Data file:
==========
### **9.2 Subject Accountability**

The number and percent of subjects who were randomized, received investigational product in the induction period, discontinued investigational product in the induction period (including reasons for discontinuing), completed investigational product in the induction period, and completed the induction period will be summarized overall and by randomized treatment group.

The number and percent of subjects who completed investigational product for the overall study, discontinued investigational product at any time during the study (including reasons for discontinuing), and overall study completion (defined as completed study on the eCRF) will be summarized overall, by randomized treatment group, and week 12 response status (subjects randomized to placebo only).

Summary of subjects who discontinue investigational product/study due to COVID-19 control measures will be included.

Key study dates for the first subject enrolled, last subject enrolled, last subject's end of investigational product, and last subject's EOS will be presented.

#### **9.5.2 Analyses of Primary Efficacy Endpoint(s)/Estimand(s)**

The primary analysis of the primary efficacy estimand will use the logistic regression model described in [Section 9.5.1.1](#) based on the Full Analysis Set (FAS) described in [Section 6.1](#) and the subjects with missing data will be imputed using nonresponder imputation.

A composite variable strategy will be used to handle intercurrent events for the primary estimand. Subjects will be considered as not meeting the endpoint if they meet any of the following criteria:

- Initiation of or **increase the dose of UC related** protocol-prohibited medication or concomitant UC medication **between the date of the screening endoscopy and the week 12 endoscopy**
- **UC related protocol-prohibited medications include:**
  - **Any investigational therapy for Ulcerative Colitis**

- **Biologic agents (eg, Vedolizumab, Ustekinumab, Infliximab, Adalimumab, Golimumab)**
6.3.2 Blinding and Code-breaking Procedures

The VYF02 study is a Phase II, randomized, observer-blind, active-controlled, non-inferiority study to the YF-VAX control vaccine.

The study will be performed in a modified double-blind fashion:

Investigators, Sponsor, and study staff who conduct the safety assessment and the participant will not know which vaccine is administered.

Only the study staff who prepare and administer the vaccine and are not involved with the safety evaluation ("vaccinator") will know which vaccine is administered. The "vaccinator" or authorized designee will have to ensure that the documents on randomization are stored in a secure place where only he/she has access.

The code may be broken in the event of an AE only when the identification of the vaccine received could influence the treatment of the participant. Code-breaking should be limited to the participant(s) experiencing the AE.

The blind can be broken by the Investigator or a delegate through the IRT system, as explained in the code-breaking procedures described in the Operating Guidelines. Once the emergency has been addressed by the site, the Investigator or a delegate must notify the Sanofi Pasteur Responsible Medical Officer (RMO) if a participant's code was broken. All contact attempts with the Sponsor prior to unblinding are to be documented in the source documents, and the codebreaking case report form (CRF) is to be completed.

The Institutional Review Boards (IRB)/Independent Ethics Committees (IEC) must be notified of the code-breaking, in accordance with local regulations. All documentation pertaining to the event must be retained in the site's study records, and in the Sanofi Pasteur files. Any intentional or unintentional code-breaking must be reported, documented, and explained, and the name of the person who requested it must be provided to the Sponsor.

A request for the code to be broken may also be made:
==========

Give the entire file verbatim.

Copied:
### **9.2 Subject Accountability**

The number and percent of subjects who were randomized, received investigational product in the induction period, discontinued investigational product in the induction period (including reasons for discontinuing), completed investigational product in the induction period, and completed the induction period will be summarized overall and by randomized treatment group.

The number and percent of subjects who completed investigational product for the overall study, discontinued investigational product at any time during the study (including reasons for discontinuing), and overall study completion (defined as completed study on the eCRF) will be summarized overall, by randomized treatment group, and week 12 response status (subjects randomized to placebo only).

Summary of subjects who discontinue investigational product/study due to COVID-19 control measures will be included.

Key study dates for the first subject enrolled, last subject enrolled, last subject's end of investigational product, and last subject's EOS will be presented.

#### **9.5.2 Analyses of Primary Efficacy Endpoint(s)/Estimand(s)**

The primary analysis of the primary efficacy estimand will use the logistic regression model described in [Section 9.5.1.1](#) based on the Full Analysis Set (FAS) described in [Section 6.1](#) and the subjects with missing data will be imputed using nonresponder imputation.

A composite variable strategy will be used to handle intercurrent events for the primary estimand. Subjects will be considered as not meeting the endpoint if they meet any of the following criteria:

- Initiation of or **increase the dose of UC related** protocol-prohibited medication or concomitant UC medication **between the date of the screening endoscopy and the week 12 endoscopy**
- **UC related protocol-prohibited medications include:**
  - **Any investigational therapy for Ulcerative Colitis**

- **Biologic agents (eg, Vedolizumab, Ustekinumab, Infliximab, Adalimumab, Golimumab)**
6.3.2 Blinding and Code-breaking Procedures

The VYF02 study is a Phase II, randomized, observer-blind, active-controlled, non-inferiority study to the YF-VAX control vaccine.

The study will be performed in a modified double-blind fashion:

Investigators, Sponsor, and study staff who conduct the safety assessment and the participant will not know which vaccine is administered.

Only the study staff who prepare and administer the vaccine and are not involved with the safety evaluation ("vaccinator") will know which vaccine is administered. The "vaccinator" or authorized designee will have to ensure that the documents on randomization are stored in a secure place where only he/she has access.

The code may be broken in the event of an AE only when the identification of the vaccine received could influence the treatment of the participant. Code-breaking should be limited to the participant(s) experiencing the AE.

The blind can be broken by the Investigator or a delegate through the IRT system, as explained in the code-breaking procedures described in the Operating Guidelines. Once the emergency has been addressed by the site, the Investigator or a delegate must notify the Sanofi Pasteur Responsible Medical Officer (RMO) if a participant's code was broken. All contact attempts with the Sponsor prior to unblinding are to be documented in the source documents, and the codebreaking case report form (CRF) is to be completed.

The Institutional Review Boards (IRB)/Independent Ethics Committees (IEC) must be notified of the code-breaking, in accordance with local regulations. All documentation pertaining to the event must be retained in the site's study records, and in the Sanofi Pasteur files. Any intentional or unintentional code-breaking must be reported, documented, and explained, and the name of the person who requested it must be provided to the Sponsor.

A request for the code to be broken may also be made: